The site's earliest component and date were discovered by the NRS in the mid-1990s. The component consisted of charcoal and a number of blade-like flakes several inches below a Clovis-age living surface. The Clovis surface contained two Clovis-like points, one in three pieces, and several Clovis tools. The artifacts were made of stone consistent with the kinds preferred by the Clovis-age people, all indicating an undisturbed living surface over the pre-Clovis surface. The NRS dated one piece of white pine charcoal from the deeper blade-like flake level to approximately 18,000 years ago. The NRS also recovered from another part of the site the first Clovis-age date yet recorded in Virginia—about 12,950 years ago—which is consistent with Clovis-age dates from other parts of North America.
In 1996, those findings were corroborated in a different area of the site by the ASV team. There a line of blade-like flakes and two pieces of the same broken point were recovered in excellent stratigraphic context eight inches below a Clovis level, which contained appropriate tools and a late-stage Clovis point preform.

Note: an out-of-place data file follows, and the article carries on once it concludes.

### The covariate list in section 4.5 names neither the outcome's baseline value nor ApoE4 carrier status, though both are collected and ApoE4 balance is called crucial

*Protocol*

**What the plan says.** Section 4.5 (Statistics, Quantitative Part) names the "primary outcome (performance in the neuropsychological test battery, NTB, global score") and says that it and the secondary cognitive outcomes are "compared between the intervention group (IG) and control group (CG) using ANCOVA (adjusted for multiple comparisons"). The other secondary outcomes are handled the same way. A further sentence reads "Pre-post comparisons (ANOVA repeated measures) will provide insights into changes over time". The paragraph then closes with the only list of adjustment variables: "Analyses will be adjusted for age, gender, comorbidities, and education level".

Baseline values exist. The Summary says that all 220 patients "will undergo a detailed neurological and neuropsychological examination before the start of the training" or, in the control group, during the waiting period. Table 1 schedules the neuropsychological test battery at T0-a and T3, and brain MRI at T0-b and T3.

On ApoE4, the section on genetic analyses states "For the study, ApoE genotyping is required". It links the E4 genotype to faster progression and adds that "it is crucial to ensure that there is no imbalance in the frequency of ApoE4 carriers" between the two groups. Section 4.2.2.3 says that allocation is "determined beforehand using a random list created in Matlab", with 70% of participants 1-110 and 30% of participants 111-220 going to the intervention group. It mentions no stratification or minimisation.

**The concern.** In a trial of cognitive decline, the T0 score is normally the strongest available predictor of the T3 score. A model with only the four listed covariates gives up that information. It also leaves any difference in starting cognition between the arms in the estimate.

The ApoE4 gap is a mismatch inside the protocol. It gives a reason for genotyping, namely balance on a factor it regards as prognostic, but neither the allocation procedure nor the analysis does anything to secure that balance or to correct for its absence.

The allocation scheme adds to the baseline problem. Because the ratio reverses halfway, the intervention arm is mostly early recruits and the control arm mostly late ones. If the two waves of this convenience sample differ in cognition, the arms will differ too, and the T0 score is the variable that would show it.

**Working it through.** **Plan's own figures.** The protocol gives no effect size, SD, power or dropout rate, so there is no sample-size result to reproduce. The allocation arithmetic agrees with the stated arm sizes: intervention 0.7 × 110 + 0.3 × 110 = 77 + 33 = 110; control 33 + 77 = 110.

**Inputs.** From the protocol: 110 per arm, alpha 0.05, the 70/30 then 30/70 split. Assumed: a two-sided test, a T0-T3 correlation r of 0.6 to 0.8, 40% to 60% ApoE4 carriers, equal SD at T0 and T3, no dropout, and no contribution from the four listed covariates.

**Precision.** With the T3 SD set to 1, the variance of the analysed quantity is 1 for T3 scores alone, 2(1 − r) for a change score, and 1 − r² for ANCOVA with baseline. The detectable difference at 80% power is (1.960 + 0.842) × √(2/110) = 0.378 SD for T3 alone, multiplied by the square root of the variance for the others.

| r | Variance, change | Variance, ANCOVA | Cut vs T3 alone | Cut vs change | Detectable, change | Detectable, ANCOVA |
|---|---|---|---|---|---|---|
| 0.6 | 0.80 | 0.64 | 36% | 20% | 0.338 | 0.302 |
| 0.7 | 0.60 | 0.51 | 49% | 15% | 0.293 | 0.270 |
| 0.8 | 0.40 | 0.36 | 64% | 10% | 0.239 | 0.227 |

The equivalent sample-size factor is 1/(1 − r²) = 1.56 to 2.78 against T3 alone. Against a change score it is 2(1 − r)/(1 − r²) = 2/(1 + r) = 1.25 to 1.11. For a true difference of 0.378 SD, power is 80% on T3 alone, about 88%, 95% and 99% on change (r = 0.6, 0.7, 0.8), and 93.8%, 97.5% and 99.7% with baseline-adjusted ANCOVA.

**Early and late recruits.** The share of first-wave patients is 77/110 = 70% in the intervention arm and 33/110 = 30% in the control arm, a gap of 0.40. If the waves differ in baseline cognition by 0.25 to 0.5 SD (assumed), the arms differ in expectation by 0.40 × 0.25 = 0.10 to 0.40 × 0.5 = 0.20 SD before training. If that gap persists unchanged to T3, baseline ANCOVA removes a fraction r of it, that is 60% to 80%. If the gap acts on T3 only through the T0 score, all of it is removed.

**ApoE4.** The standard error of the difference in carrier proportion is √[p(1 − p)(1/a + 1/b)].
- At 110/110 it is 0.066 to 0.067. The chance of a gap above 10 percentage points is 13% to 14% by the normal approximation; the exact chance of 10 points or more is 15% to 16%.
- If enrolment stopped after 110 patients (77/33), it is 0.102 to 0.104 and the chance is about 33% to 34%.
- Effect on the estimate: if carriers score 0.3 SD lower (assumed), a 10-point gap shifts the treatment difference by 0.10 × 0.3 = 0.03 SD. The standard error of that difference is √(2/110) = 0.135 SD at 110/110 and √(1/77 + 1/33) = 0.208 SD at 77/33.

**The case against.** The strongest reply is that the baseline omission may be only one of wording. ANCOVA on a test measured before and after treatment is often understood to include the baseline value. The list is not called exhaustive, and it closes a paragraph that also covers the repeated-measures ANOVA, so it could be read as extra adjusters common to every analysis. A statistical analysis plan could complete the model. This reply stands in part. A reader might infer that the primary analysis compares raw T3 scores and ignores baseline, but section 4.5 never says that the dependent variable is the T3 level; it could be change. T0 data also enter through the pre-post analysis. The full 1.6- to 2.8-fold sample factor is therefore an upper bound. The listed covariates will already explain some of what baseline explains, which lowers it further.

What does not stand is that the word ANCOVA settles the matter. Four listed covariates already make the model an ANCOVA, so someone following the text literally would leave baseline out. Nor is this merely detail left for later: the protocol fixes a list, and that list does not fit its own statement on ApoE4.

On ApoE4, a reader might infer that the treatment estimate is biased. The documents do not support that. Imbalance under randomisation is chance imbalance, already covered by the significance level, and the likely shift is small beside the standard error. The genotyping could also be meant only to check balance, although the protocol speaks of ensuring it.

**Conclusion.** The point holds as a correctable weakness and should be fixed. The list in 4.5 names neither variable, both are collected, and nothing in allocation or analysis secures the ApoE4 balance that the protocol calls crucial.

Additional excavations by the NRS produced two reworked lanceolate/triangular points from pre-Clovis contexts, along with additional tools and dates, all indicating that the pre-Clovis occupation was between 18,000 and 20,000 years ago. Of particular note, the two points recovered by the NRS do not match any point type recovered in any stratified context in or above the Clovis levels on Cactus Hill or any other site yet known to have been excavated in the region.
A detailed monograph on the first three years of the investigation was published in 1997 by the Virginia Department of Historic Resources. That report covered the most significant finds at the site. Subsequent research on the site has been published in professional and nonprofessional articles.